12 Nov 2011

THE TURQUOISE RING.


In 158, twenty-one-year old Shiloh ben Gozan flees the Spanish Inquisition to live openly as a Jew in Venice. He brings with him a baby daughter and an oddly made turquoise ring, crafted by a strange Moor in Toledo and given to him by a woman he cannot forget.

In Venice, as this ring is hidden, stolen, traded, lost, and finally found again, it shapes not just Shiloh's life but that of his great enemy and business rival, Antonio di Argento, whom he finally - and horrofyingly - confronts in a Venetian courtroom. The ring also becomes entangled in the fortunes of five women who deeply affect Shiloh's life: Leah, his first love; Nerissa, an irrepressible maidservant; Portia, an outrageously rich and alarmingly intelligent heiress; and lastly Xanthe, a Spanish refugee who alone can unlock the secret of his past.
...... Inner front cover.

FIRST SENTENCE (Chapter 1): The ring lay on the back corner of one of the swordmaker's shelves.

MEMORABLE MOMENT(Page 208): Her mind craved puzzle and challenge like a man craved a woman's kiss. Portia would torture her mind and rack her brain to bend the world to her desire, and find pleasure in the struggle.

KEEP IT OR NOT?: My mam would like to read this. I have no intention of rereading it let alone keeping it.

A difficult novel to review as if I'm totally honest I don't know quite what to make of it myself. Obviously well researched and well written, I'm not too sure that I liked the authors style though. Hmm, though written using modern language it still seemed a bit of an old fashioned read, somehow (and yet somehow not) written in a kind of Shakespearean way that I found, if not exactly difficult to read, than strange.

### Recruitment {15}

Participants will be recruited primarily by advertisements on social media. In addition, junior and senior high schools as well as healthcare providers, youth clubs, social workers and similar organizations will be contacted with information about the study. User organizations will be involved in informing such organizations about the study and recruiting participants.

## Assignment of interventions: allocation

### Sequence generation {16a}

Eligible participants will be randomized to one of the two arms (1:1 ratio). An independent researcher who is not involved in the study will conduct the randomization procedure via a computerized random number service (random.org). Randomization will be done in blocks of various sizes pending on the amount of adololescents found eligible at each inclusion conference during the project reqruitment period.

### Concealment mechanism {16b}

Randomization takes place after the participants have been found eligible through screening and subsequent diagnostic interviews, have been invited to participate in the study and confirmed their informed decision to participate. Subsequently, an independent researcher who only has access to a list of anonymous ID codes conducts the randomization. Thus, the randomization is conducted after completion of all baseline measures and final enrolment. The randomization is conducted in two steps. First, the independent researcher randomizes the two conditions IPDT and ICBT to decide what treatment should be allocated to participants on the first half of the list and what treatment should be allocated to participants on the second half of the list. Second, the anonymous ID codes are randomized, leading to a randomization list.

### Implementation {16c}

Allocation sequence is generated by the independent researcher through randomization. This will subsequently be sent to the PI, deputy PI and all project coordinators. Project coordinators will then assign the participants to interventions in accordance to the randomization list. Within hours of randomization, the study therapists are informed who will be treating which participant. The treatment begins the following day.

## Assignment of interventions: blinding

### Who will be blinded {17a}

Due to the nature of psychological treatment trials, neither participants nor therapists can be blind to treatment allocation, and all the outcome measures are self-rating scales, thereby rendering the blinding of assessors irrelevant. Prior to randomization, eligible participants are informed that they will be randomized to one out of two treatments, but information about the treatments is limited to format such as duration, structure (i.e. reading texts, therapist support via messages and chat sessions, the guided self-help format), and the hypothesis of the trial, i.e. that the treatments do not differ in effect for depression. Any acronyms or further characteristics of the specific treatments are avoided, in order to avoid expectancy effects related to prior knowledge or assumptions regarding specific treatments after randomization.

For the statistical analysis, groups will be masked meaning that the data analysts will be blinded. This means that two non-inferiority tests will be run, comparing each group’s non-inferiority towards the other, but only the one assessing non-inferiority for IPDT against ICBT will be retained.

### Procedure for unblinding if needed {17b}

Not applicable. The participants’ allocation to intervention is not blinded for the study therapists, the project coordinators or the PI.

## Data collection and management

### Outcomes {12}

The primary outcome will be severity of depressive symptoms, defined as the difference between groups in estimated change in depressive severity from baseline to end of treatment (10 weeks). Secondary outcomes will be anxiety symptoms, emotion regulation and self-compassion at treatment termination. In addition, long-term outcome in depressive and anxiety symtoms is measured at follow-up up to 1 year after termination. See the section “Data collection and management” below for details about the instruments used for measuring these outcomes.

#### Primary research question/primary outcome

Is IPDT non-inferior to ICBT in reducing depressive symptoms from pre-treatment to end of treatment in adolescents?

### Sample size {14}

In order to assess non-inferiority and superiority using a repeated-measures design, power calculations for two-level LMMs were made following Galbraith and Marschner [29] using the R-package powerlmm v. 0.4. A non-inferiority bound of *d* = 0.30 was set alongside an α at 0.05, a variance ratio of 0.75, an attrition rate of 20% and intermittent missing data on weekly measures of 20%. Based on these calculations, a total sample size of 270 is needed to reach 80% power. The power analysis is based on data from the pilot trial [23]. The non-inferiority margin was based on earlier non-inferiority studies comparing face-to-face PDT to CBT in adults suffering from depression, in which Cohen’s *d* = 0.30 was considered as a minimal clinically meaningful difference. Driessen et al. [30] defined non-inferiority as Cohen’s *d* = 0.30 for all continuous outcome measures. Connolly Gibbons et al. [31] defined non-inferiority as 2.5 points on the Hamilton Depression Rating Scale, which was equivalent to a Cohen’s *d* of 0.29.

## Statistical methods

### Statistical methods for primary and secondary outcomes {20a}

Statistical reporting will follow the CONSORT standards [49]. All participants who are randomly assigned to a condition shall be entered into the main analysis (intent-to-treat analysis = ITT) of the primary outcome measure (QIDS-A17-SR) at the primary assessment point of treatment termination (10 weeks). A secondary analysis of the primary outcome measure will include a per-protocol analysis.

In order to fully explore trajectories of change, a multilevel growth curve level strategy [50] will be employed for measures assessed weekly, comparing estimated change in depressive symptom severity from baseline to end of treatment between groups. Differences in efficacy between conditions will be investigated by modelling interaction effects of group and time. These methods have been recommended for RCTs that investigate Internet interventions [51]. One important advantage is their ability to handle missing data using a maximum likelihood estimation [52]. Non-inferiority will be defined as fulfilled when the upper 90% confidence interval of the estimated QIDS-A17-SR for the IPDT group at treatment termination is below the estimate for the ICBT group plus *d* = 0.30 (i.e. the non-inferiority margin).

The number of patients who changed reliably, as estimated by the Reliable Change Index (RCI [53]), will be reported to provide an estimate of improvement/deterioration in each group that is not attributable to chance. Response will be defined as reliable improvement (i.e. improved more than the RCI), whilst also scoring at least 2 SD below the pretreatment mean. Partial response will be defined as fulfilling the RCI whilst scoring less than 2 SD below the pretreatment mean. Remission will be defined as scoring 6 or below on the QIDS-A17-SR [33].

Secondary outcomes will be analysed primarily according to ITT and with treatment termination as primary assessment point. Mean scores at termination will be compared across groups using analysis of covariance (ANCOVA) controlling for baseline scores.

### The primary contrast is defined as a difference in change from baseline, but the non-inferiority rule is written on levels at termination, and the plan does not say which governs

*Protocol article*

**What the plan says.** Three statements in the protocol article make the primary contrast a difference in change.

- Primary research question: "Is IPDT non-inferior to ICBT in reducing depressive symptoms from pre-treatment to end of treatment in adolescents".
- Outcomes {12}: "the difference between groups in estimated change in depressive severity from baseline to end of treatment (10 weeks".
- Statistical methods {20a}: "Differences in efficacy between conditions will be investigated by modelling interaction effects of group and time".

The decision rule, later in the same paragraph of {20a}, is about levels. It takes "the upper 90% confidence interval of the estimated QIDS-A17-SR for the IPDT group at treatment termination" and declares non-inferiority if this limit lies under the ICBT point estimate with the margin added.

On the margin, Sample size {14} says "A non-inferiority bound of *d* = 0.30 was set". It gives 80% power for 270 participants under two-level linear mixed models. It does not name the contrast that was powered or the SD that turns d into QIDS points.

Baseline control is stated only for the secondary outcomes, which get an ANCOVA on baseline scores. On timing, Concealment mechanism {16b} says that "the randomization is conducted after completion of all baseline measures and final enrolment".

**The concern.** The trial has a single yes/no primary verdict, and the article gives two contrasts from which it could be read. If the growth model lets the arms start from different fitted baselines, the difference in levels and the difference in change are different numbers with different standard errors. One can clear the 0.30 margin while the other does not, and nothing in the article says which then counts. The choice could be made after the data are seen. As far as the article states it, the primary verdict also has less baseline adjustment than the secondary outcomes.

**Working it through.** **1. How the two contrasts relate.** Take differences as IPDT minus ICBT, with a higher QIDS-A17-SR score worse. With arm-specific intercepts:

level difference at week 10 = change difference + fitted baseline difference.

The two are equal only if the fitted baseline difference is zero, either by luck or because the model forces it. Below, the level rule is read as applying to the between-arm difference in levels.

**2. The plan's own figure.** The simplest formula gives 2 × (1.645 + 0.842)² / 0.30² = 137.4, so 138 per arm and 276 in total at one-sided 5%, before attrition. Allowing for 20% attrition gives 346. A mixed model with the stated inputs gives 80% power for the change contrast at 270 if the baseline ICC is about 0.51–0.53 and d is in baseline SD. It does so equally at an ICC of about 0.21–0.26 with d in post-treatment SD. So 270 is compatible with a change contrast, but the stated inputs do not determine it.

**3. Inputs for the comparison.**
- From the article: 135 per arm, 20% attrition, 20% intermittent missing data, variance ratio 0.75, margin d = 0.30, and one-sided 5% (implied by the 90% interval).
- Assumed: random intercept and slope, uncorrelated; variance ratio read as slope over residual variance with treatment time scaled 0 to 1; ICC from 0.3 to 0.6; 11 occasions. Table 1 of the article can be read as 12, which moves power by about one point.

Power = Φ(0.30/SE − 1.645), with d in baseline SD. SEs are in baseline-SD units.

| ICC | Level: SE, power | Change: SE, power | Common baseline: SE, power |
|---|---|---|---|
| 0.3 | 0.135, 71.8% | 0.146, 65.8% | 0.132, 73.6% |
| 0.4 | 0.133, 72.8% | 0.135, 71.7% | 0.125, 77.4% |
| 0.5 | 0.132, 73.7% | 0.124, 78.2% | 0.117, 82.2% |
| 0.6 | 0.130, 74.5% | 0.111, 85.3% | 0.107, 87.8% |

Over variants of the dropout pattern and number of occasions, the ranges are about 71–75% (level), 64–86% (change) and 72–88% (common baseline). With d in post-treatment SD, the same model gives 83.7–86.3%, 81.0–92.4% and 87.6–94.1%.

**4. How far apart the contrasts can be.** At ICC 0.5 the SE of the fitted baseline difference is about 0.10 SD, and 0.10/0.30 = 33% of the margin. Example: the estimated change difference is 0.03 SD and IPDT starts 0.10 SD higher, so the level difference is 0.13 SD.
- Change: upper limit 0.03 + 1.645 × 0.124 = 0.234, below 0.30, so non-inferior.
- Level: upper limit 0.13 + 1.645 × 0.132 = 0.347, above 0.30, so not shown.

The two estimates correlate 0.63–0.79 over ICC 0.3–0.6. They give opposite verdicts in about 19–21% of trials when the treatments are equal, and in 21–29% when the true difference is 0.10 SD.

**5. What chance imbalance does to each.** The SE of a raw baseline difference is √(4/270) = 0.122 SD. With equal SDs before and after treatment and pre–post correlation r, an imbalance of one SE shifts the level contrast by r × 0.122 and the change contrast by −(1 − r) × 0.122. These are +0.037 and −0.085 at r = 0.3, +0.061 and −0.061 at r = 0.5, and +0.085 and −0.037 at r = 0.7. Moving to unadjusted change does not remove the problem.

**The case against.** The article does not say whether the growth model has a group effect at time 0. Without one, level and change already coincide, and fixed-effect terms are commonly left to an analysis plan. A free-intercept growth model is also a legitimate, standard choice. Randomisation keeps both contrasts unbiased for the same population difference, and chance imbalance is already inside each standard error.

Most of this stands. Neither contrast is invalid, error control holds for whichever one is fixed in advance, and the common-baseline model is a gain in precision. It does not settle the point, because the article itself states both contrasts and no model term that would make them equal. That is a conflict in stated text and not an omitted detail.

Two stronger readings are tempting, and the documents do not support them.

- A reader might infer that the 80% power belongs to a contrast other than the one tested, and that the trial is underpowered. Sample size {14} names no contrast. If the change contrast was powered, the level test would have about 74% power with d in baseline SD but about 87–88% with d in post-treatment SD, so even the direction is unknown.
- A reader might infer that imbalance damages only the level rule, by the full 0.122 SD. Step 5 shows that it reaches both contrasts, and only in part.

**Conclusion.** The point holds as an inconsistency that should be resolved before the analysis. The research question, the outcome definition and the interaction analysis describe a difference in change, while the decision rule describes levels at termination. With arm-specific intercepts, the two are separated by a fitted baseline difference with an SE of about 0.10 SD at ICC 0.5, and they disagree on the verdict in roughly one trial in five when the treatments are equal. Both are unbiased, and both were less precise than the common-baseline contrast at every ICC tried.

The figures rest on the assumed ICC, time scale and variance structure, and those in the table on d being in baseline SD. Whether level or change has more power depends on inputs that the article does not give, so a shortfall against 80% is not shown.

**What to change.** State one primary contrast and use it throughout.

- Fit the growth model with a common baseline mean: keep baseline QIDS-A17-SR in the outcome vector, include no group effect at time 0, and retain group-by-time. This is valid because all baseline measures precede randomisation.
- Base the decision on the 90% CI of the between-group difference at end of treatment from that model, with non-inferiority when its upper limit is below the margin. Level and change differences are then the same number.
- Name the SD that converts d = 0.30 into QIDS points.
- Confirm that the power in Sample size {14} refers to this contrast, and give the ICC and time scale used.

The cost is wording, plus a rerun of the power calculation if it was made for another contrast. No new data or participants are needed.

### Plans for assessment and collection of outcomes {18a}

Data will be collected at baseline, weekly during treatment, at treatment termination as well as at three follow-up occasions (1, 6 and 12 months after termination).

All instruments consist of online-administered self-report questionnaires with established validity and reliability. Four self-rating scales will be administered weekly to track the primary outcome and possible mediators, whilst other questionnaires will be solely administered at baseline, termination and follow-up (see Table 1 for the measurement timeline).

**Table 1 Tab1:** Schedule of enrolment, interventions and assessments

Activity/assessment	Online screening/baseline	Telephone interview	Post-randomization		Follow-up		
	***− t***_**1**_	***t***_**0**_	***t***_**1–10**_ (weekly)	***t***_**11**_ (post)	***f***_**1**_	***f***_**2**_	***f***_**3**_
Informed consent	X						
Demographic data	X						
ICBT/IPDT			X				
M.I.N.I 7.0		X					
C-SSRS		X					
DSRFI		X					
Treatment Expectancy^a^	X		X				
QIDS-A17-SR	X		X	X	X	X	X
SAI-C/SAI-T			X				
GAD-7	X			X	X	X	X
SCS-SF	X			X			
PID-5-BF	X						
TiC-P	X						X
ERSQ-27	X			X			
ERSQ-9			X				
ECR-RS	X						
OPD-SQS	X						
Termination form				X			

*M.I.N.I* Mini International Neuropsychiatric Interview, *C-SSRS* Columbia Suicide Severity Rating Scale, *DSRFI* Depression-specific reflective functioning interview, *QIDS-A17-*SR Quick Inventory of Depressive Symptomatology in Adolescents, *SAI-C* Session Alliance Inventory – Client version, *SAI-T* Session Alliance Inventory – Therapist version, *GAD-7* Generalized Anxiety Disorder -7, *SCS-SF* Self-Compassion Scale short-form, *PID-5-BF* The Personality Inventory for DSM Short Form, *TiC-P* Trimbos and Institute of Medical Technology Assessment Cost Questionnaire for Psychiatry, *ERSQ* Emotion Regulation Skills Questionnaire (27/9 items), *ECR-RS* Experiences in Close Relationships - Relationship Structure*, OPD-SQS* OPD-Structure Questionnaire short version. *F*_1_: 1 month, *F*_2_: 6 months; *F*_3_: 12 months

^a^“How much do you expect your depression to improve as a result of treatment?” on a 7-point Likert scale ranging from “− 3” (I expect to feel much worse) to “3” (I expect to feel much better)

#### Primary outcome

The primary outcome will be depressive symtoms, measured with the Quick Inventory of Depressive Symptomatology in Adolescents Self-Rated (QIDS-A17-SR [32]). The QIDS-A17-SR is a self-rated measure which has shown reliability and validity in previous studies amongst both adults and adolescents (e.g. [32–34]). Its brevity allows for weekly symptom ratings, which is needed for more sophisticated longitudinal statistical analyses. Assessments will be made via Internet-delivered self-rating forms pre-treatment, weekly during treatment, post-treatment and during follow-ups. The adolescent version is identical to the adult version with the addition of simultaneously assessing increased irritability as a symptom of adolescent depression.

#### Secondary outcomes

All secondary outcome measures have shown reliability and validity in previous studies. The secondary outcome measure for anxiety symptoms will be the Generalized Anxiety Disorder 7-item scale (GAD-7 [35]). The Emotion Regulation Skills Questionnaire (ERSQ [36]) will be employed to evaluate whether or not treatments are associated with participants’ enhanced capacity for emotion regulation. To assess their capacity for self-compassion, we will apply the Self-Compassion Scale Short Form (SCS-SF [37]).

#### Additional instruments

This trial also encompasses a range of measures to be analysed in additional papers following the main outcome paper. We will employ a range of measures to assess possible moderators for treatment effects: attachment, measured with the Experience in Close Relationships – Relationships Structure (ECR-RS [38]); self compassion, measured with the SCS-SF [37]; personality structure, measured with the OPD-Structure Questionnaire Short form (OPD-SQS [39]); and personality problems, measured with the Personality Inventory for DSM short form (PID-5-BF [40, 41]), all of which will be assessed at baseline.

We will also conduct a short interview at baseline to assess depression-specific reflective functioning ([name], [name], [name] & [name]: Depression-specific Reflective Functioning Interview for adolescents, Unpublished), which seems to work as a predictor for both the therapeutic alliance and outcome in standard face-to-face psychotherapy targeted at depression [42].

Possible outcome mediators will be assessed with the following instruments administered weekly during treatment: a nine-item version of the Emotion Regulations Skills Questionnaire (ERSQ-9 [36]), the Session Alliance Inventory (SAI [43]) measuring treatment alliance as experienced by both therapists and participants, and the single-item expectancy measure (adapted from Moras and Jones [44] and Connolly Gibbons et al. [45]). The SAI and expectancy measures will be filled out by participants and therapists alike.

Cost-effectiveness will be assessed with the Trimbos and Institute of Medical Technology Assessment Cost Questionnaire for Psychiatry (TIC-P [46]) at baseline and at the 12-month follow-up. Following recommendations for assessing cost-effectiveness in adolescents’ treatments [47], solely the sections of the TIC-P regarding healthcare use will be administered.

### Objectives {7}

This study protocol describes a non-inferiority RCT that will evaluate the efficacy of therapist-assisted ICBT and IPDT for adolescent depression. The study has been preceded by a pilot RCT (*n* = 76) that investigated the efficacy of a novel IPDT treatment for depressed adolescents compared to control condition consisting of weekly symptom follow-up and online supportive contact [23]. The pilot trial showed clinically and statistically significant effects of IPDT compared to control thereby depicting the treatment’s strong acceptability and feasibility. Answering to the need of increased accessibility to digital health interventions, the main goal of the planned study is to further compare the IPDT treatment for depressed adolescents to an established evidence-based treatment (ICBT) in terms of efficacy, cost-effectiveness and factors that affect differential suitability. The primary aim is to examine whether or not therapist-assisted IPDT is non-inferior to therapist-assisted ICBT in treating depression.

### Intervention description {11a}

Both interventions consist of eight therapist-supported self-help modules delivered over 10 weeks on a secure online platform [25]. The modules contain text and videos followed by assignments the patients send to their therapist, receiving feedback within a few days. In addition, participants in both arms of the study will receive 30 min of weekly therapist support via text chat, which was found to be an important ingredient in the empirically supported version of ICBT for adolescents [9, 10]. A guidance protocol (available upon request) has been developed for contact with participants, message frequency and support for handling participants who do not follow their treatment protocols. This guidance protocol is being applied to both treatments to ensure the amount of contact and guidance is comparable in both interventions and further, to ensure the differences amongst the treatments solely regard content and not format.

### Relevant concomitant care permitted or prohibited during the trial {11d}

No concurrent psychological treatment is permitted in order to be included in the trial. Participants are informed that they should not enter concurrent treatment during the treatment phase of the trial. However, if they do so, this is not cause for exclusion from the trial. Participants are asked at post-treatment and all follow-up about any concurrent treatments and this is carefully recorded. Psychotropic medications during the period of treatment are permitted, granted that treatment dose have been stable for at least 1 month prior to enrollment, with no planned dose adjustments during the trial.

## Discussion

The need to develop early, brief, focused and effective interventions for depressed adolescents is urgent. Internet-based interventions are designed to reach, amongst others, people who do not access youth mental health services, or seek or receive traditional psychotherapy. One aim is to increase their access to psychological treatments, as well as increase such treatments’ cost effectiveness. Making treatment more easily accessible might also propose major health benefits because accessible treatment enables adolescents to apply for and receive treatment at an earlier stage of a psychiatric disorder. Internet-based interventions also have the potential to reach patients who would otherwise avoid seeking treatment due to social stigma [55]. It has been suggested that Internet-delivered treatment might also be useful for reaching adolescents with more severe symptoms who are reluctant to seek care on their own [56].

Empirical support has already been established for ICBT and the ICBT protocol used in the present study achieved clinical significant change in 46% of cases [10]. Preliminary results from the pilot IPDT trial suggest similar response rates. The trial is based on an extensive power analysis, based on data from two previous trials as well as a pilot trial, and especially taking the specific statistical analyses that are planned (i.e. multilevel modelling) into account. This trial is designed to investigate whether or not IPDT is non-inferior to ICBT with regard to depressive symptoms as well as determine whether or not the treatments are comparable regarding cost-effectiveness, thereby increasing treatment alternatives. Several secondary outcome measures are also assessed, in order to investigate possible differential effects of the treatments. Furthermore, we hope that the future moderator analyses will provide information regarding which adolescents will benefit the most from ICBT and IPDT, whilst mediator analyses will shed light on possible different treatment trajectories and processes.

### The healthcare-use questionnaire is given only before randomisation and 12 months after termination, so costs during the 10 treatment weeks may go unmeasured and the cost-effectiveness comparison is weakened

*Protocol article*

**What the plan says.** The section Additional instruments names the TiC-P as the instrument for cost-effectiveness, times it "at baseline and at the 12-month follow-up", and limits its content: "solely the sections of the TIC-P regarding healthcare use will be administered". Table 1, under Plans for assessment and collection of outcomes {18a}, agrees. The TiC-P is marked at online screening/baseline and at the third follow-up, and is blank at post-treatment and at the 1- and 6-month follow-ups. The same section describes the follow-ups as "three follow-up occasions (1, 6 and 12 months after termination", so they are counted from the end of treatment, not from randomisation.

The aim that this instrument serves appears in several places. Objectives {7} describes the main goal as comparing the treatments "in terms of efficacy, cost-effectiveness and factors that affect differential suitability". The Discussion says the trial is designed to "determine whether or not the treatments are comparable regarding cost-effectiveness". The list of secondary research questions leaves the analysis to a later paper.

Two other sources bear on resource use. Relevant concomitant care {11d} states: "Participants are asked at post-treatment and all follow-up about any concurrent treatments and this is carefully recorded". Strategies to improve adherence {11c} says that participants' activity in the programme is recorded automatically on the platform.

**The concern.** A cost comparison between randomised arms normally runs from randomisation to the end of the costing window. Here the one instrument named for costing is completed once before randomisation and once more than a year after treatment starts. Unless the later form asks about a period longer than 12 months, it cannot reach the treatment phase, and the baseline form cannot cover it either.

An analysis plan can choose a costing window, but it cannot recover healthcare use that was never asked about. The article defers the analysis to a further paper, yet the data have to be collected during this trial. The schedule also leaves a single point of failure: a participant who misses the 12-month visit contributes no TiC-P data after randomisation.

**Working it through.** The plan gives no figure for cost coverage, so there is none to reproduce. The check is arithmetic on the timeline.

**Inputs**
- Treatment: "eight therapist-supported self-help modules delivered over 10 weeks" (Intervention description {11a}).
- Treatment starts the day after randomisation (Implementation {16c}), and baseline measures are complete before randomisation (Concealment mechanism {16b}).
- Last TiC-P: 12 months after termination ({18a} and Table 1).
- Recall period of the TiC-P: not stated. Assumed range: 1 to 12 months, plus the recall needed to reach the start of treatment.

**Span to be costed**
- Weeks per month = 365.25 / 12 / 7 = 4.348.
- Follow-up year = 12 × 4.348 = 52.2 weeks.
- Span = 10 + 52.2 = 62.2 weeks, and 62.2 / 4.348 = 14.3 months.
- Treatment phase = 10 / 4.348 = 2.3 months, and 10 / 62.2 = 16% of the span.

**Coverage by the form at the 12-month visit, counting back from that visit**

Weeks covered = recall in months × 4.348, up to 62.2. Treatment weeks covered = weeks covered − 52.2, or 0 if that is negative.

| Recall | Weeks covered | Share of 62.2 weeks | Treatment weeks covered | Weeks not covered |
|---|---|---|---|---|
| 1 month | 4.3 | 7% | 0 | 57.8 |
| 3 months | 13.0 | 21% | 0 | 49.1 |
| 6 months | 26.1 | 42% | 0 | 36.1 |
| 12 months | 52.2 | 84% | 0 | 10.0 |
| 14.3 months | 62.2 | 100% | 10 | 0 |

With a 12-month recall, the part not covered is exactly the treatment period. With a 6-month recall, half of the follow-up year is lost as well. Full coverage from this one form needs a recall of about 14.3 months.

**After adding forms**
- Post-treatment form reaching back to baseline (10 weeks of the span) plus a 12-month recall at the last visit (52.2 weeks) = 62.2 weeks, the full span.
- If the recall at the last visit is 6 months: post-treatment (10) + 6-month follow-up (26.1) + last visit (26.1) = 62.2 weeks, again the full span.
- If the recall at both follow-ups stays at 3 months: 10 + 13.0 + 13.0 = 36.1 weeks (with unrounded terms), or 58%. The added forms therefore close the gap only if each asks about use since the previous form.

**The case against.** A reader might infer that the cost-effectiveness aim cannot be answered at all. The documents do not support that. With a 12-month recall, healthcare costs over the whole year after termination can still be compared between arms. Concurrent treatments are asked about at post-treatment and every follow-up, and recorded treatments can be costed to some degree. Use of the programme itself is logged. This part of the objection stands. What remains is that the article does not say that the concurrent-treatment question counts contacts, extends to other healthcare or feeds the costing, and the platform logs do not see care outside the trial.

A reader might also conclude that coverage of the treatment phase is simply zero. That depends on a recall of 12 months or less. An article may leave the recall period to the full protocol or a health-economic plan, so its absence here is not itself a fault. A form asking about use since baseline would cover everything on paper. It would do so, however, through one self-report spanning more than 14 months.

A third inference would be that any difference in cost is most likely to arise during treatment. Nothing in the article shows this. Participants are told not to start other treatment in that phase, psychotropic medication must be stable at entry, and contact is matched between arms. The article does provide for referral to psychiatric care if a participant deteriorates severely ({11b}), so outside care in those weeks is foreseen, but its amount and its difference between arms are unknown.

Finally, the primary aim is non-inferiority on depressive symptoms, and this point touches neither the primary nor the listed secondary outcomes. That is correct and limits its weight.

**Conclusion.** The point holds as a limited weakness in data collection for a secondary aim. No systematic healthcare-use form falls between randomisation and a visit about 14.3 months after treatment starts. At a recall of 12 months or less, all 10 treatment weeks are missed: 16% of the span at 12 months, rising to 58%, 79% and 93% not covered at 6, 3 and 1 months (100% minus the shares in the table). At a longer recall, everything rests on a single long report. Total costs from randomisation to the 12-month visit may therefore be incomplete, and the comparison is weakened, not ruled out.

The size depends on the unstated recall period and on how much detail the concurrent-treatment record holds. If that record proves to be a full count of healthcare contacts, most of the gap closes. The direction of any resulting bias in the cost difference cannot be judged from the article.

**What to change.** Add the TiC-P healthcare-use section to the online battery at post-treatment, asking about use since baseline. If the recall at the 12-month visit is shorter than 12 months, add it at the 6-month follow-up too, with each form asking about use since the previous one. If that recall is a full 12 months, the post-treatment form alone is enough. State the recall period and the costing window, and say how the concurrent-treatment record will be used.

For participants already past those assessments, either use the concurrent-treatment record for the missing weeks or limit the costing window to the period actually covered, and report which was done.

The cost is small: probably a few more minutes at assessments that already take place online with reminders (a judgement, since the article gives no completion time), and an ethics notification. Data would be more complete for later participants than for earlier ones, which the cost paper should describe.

Slightly Shakespearean in tone eh? Well, I was warned as as Joel Gross (author of The Books Of Rachel) stated on the front cover The Turquoise Ring was .......

A passionate and evocative reinterpretation of Shakespeare's The Merchant Of Venice.

Not something I could possibly comment on never having seen a theatre production of The Merchant Of Venice let alone read the play.

Anyway, concentrating mainly on the stories of five very different woman all of whose lives are connected in one way or another made extremely interesting reading - very nearly, but not quite, as fascinating as reading about the Jewish communities living in Spain and Venice during the 1500's.

And now, if I may, one final thought.

Generally speaking I'm one of those readers who enjoys a good, well written character almost to the extent that they are more important to me than a good plot BUT, on thinking about it, this may be, just may be, one of the things that just didn't do it for me in this book as re-reading this review, it occurs to me that the author perhaps went for over-kill on character development to the cost of any real, meaningful plot.

Ex-library stock, the 86th book  read for my 100+ Reading Challenge.

7 comments:

Betty Manousos@ Cut and Dry said...

i'm sorry this book didn't meet your expectations.
thanks for another great review!

betty xx

Heather said...

The title of this book drew me here. I read most of your post and I do think that If I saw this in the store, it would draw me to it again. I'd probably buy it even if you had said it was aweful. Something about the colour is very attractive.

Mary (Bookfan) said...

I need good balance between plot and characters so this probably would not be the book for me. And that's too bad because I enjoy historical fiction. Thanks for your honest impressions.

Alexia561 said...

Not a big fan of historical fiction, so think I'll give this one a pass. Great job on the review!

And congrats on reading 86 books towards your 100 book challenge! You're almost there!

The Golden Eagle said...

I like strong plot in the books I read--though characters are important--so I don't think I'll be reading this one. Thanks for the review.

Kelly said...

What a shame you didn't enjoy this one. I love Historical Fiction and the plot sounds so interesting!

Arti said...

The plot seemed very interesting to me but if it is in Shakespherian English then it will be difficult for me to grasp...
Have a nice Sunday Tracy:)